If you are following my articles you will notice I am constantly trying to find ways to reduce my carbon footprint. Why? Because every single thing we do has a long story behind it. Just look around you. Everything you see began as an idea which evolved into a product.
The materials in that product had to be explored, extracted, manufactured, transported and on up the chain to consumption. If there is metal, then it is safe to say the mineral resources it takes to make steel traveled around the globe many times in vehicles that use fossil fuels. The same can be said for most materials. Just imagine the stories behind everything that is in sight of you right now.
Today we will take a look at three simple ways to reduce your footprint, while also helping others reduce theirs. You have heard of the “Web of Life.” It is true. We are all connected by the air that we breath, the water that we drink, and the food that we eat. All of these life-giving resources are screaming for help.
Reuse Is Good For Others
A few people I have met in my life are big consumers. And when they are done with storing items in the garage a few years, it ends up in the dump. Of course, not buying things you really don’t need is the best choice, but the next step is to find a new home for it. Some items can be sent to consignment or social support businesses like Salvation Army or Goodwill. This gives your items a second life, supports the people who work there, and allows others to purchase things they need without needing to make a new product (and adding to the CO2 story). This reduces their carbon footprint.
Slim Down Your Mailbox
We get things in the mail almost daily without considering the story behind it. Most of the items are made from paper, which began its journey back in the forests that give us life. Does not really make sense to treat it lightly if you look at it that way. Especially when the common thought is to just toss the unwanted mail into the trash, or even the recycling bin. Recycling should never be considered the best option.
In my personal story, I saw that banks, insurance companies, and investment companies like to send mail. A lot of it. Most I do not need. So that is where I started by asking them to not send mail and allow me to access what I need to access my accounts online. This is not an option for 100% of the population, but if you are reading this, then it is for you.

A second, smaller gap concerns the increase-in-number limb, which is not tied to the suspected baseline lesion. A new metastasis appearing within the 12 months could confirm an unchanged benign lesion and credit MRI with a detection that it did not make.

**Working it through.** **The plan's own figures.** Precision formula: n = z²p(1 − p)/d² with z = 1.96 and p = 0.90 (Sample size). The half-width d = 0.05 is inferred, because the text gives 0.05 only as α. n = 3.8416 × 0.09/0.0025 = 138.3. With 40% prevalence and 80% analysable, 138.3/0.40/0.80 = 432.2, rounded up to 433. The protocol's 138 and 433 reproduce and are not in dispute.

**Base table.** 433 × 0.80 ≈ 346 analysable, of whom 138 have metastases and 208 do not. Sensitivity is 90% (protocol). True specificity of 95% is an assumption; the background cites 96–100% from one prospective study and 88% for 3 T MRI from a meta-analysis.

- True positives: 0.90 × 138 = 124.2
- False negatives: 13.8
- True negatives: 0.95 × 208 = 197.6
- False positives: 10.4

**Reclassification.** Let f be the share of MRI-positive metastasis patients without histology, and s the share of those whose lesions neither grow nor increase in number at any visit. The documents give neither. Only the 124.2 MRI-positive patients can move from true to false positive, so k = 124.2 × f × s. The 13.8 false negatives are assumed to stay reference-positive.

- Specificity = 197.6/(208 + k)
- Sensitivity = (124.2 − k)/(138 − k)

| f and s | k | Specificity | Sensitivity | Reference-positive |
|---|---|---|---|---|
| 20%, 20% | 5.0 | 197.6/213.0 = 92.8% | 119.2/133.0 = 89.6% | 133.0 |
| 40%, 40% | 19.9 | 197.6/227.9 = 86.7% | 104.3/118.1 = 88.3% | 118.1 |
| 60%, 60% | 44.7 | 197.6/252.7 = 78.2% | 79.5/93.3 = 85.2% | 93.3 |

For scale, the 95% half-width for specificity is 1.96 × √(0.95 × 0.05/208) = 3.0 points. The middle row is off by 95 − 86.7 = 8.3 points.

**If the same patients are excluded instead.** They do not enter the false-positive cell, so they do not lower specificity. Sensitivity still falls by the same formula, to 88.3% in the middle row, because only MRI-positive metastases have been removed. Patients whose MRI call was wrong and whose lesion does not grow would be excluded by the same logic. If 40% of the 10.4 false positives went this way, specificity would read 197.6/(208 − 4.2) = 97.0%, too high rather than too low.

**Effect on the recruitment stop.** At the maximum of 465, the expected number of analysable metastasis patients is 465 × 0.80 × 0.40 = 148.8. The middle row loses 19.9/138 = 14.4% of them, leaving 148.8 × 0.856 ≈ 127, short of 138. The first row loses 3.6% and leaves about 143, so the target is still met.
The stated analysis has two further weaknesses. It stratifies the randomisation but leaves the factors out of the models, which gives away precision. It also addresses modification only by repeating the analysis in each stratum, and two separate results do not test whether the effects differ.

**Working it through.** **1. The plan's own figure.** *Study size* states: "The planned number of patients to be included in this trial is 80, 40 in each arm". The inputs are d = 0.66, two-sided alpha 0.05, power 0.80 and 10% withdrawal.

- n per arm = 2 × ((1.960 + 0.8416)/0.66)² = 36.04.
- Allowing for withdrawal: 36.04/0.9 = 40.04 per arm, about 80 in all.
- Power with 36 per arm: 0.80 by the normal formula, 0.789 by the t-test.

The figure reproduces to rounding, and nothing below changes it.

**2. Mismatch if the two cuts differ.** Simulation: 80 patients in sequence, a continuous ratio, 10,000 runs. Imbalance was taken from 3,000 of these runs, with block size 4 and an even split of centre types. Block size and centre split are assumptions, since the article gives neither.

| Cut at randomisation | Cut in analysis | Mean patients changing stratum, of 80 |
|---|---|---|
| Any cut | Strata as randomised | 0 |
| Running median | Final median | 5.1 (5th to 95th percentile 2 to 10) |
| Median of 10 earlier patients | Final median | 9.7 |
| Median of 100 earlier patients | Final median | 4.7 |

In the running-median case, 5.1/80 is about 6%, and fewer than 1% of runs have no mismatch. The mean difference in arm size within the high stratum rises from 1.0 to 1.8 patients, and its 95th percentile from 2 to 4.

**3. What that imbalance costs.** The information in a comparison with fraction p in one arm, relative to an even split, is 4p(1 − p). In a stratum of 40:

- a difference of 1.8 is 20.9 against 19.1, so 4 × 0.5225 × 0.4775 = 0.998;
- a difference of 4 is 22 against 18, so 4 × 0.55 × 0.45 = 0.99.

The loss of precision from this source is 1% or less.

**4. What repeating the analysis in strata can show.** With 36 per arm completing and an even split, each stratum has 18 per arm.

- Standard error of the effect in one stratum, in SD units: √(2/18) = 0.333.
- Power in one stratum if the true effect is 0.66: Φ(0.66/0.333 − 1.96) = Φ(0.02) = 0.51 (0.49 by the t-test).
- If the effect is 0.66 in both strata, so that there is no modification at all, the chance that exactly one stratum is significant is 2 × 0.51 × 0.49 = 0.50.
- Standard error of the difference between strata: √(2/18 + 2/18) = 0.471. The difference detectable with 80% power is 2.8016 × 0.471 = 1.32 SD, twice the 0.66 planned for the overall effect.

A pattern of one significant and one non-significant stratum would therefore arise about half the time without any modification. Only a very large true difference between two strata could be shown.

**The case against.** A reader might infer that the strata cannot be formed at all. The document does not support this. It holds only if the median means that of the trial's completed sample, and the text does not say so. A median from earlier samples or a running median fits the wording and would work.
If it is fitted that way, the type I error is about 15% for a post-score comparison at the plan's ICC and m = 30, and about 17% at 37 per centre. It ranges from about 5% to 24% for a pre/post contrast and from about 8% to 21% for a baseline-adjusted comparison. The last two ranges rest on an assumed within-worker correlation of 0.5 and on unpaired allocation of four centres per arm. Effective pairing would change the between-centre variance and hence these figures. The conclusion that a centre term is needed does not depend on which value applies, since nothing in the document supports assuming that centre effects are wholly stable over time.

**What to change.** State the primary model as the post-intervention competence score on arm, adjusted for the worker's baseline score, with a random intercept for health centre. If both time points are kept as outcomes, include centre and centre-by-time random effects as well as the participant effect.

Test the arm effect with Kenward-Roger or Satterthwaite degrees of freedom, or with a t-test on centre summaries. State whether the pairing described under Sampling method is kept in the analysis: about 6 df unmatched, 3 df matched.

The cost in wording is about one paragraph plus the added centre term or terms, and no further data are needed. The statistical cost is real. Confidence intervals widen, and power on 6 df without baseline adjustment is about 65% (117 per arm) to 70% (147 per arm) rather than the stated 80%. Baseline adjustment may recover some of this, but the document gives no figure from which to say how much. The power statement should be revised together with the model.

Food For Thought
Finding a Farm to Table restaurant or two in your area would greatly reduce the footprint of the traditional restaurants that buy in bulk from food service companies. The production of our food and the waste we create is one of the leading sources of CO2 in our atmosphere. We buy California oranges in Florida, and Florida oranges in California. Insanity!
With a Farm to Table restaurant, they source as much as they can locally, and organically if possible. This means you get better nutrition, great seasonal variety, and much less transporting across the country. Plus you are supporting local farmers. If you request organic, you are also helping the farmers reduce their footprint even more. But beware of those who claim to be Farm to Table but are not. You can tell.
- Take a look around your garage and see what others might be able to use that you are not using. Then proceed to the closets!
- Do an audit of your mailbox. Contact the companies that you get the most unwanted mail from and ask to be taken off the list, or switch to online access instead.
- Find one or two Farm to Table restaurants in your area.
Organize an Eco-Swap, where people bring things to donate which can be taken by others for free. Take remaining items to Goodwill, second hand store or consignment.